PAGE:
National clean water framework affirms commitment to healthy waterways

April 27, 2011
WASHINGTON, DC, Apr. 27, 2011 -- A national clean water framework released by the Obama administration recognizes the importance of clean water and healthy watersheds to our economy, environment and communities...

WASHINGTON, DC, Apr. 27, 2011 -- A national clean water framework released by the Obama administration recognizes the importance of clean water and healthy watersheds to our economy, environment and communities.

It showcases the administration's strong commitment to protecting the health of America's waters and emphasizes the importance of partnerships and coordination with states, local communities, stakeholders and the public.

The framework outlines a series of actions -- some already underway and some planned -- across federal agencies to ensure the integrity of the nation's waters. It includes draft federal guidance to clarify which waters are protected by the Clean Water Act nationwide; innovative partnerships and programs to improve water quality and water efficiency; and initiatives to revitalize communities and economies by restoring rivers and critical watersheds.

"The steps we're outlining today will be instrumental to protecting the waters of the United States, and ensuring that the vital natural resources our communities depend on for their health and their economy are safeguarded for generations to come," said EPA Administrator Lisa P. Jackson. "After four decades of progress on clean water, there is still work to be done to address unfinished business and tackle new threats to our waters. American families and businesses are counting on us to maintain and improve the rivers, lakes, streams and other waters that support thousands of communities and millions of jobs across the country."

Some of the highlights of the framework include:

Promoting Innovative Partnerships
Federal agencies are partnering with states, tribes, local governments and diverse stakeholders on innovative approaches to restore urban waters, promote sustainable water supplies, and develop new incentives for farmers to protect clean water.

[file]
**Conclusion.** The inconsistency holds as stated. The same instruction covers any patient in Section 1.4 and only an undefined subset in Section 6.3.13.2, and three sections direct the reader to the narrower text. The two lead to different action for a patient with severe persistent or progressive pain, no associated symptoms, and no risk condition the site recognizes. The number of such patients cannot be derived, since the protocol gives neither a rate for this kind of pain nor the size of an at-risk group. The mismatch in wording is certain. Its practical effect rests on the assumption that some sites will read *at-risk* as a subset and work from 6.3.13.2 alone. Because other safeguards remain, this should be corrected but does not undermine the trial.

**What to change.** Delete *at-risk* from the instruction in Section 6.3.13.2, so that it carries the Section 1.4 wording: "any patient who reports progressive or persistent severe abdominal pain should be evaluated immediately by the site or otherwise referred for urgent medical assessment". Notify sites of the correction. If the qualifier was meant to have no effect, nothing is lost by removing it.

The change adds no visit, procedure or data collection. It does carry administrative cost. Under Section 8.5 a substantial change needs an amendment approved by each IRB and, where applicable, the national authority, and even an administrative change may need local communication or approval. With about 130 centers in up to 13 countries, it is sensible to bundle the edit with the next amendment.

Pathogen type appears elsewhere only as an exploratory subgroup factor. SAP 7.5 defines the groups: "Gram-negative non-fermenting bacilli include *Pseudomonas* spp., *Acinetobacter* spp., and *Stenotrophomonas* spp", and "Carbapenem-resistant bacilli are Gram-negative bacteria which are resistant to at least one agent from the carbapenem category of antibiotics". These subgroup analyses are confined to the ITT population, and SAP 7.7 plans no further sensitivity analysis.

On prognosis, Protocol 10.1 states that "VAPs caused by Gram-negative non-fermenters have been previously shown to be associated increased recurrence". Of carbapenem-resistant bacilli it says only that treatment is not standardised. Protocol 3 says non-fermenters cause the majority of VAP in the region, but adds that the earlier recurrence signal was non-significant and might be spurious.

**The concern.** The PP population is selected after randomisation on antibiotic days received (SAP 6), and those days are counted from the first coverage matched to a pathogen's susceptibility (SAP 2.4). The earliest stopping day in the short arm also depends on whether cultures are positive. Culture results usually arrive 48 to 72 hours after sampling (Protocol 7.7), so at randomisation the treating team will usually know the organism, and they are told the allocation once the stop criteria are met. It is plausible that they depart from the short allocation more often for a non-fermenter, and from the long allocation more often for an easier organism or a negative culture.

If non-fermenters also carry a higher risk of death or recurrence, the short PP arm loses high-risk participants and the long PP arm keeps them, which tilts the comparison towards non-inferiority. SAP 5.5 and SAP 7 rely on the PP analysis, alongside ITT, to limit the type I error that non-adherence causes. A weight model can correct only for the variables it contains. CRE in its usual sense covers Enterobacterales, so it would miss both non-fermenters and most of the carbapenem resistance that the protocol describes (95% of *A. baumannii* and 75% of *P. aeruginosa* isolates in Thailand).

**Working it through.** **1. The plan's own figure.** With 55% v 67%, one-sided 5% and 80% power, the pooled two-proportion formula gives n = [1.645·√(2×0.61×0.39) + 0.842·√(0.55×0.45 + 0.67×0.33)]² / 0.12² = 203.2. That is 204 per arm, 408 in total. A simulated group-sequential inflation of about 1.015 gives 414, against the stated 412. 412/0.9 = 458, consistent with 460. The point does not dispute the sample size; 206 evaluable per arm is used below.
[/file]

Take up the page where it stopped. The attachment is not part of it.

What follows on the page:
Enhancing Communities and Economies by Restoring Important Water Bodies
The Obama administration is dedicating unprecedented attention to restoring iconic places like the Chesapeake Bay, California Bay-Delta, Great Lakes, Gulf of Mexico and Everglades, investing in action and helping states, local governments and stakeholders find pollution control solutions that are tailored to their specific needs.

Innovating for More Water Efficient Communities
The administration is working with policymakers, consumers, farmers and businesses to save water -- and save money -- through 21st century water management policies and technology.

Ensuring Clean Water to Protect Public Health
The Obama administration is aggressively pursuing new ways to protect public health by reducing contaminants in Americans' drinking water. We are updating drinking water standards, protecting drinking water sources, modernizing the tools available to communities to meet their clean water requirements, and providing affordable clean water services in rural communities.

Enhancing Use and Enjoyment of our Waters
The administration is promoting stewardship of America's waters through innovative programs and partnerships. These efforts include expanding access to waterways for recreation, protecting rural landscapes, and promoting public access to private lands for hunting, fishing and other recreational activities.

Updating the Nation's Water Policies
The administration is strengthening protection of America's waters and American communities. We are modernizing water resources guidelines, and updating federal guidance on where the Clean Water Act applies nationwide. The draft guidance will protect waters that many communities depend upon for drinking, swimming, and fishing, and provide clearer, more predictable guidelines for determining which water bodies are protected from pollution under the Clean Water Act. The guidance is open for 60 days of public comment to all allow all stakeholders to provide input and feedback before it is finalized.

Supporting Science to Solve Water Problems
The administration is using the latest science and research to improve water policies and programs and identify and address emerging pollution challenges.

For more information, please visit: